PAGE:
While volunteering at a Los Angeles animal shelter, I met a brindle, 10-month-old pit bull named Sunny. She was so skinny that even her shadow looked bony, and her tail looked like it had been chopped in half and then stomped on in three places. Yet despite her dire circumstances, a joyful energy moved through her. Every time I slipped inside her kennel, she came barreling into my arms and sprawled across my lap, her whole body wagging along with her stub tail.

The outdoor kennels gave the dogs little relief from scorching summer sun. Sunny often panted with saliva dripping from her mouth, and I knew she was excruciatingly thirsty. Sometimes she approached her water bowl, but then would back away with her ears flattened on top of her head. And soon enough I realized what she was afraid of: her reflection. Sunny's body told her to drink, but her mind told her a scary, dangerous dog was in her way.

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Ethics & Morality

A Life with Meaning

Many things motivate us as people. Living with meaning is a crucial component that helps us to enjoy a fully operational and gratifying life. Like having air in one’s sails, the possession of what matters uniquely to each of us fuels us in many ways. As human beings we need connection to our ideals and to one another. We also need to connect introspectively within ourselves so we can connect to our inner truth, deeper wisdom, and core ideals that drive us in the world.

For some, meaning is attached to the creation of a happy, healthy, and enduring family life. For others, it is the quest for rich and meaningful relationships in our associations and social circles. Some individuals’ driving force lies in their desire to make a difference in their work life, political, environmental or social causes that affect the world stage.

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Depression

Don’t Be Afraid to Be a Difficult Patient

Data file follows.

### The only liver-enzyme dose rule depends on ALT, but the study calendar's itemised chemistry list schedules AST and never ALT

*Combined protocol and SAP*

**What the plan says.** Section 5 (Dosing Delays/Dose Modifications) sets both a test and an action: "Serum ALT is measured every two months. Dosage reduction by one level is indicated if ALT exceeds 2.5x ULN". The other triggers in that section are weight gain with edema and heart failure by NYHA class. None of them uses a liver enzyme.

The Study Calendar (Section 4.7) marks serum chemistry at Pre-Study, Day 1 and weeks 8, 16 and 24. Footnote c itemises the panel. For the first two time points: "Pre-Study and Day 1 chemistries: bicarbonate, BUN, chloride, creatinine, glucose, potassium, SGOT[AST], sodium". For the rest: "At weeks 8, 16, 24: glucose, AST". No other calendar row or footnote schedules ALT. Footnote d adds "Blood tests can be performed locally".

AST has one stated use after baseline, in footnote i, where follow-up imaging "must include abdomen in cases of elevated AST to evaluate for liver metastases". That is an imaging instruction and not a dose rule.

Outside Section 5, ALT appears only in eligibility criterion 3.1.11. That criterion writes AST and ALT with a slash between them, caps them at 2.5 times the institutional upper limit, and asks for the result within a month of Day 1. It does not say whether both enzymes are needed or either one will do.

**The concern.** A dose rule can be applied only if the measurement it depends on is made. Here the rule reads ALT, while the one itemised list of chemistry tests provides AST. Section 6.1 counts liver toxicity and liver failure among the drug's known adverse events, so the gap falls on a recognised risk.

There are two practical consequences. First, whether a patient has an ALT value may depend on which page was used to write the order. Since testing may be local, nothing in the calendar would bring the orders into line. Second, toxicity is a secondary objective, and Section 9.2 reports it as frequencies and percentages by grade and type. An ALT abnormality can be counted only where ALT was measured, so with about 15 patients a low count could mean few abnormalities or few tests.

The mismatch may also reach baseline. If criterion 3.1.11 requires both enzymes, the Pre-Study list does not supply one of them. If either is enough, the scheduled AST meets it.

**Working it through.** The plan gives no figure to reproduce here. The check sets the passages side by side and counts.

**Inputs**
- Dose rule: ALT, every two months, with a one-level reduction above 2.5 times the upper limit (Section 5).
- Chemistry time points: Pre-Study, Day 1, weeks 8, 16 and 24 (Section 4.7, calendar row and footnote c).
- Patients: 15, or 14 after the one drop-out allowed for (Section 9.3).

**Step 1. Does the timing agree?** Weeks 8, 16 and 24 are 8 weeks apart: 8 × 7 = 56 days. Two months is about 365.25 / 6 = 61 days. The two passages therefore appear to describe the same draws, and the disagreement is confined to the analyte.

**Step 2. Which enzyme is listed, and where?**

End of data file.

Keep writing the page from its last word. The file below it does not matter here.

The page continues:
One of my favorite Seinfeld episodes is the one where Elaine snoops inside her medical chart and reads “patient is difficult.”

The doctor takes a look at her rash and says, “Well, this doesn’t look serious,” and writes something in the chart.

“What are you writing?” she asks.

He sneers and walks out the door.

Wanting a fresh start, she goes to see another doctor, and realizes her chart follows her there. The new doctor greets her warmly until he reads the comments.

He glances at her arm and says impatiently, “This doesn’t look serious.”

“But it really itches,” she complains.
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Borderline Personality

Strikeout

“Who is going to step up?”

How many of us recall this trite saying from our gruff high school coach? We winced every time he muttered these well-worn proverbs. But the Ol’ Ball Coach was right -- just in a different context.

As diehard fans, our attention is misplaced. We can dissect a player’s batting average against left-handed relievers during Tuesday day games. We can analyze a shooting guard’s player efficiency rating against the woebegone Sacramento Kings. We can recite the contractual language for a third-string quarterback. But if we deign to discuss sports and mental health, screamin’ Stan from the South Bronx swallows his microphone.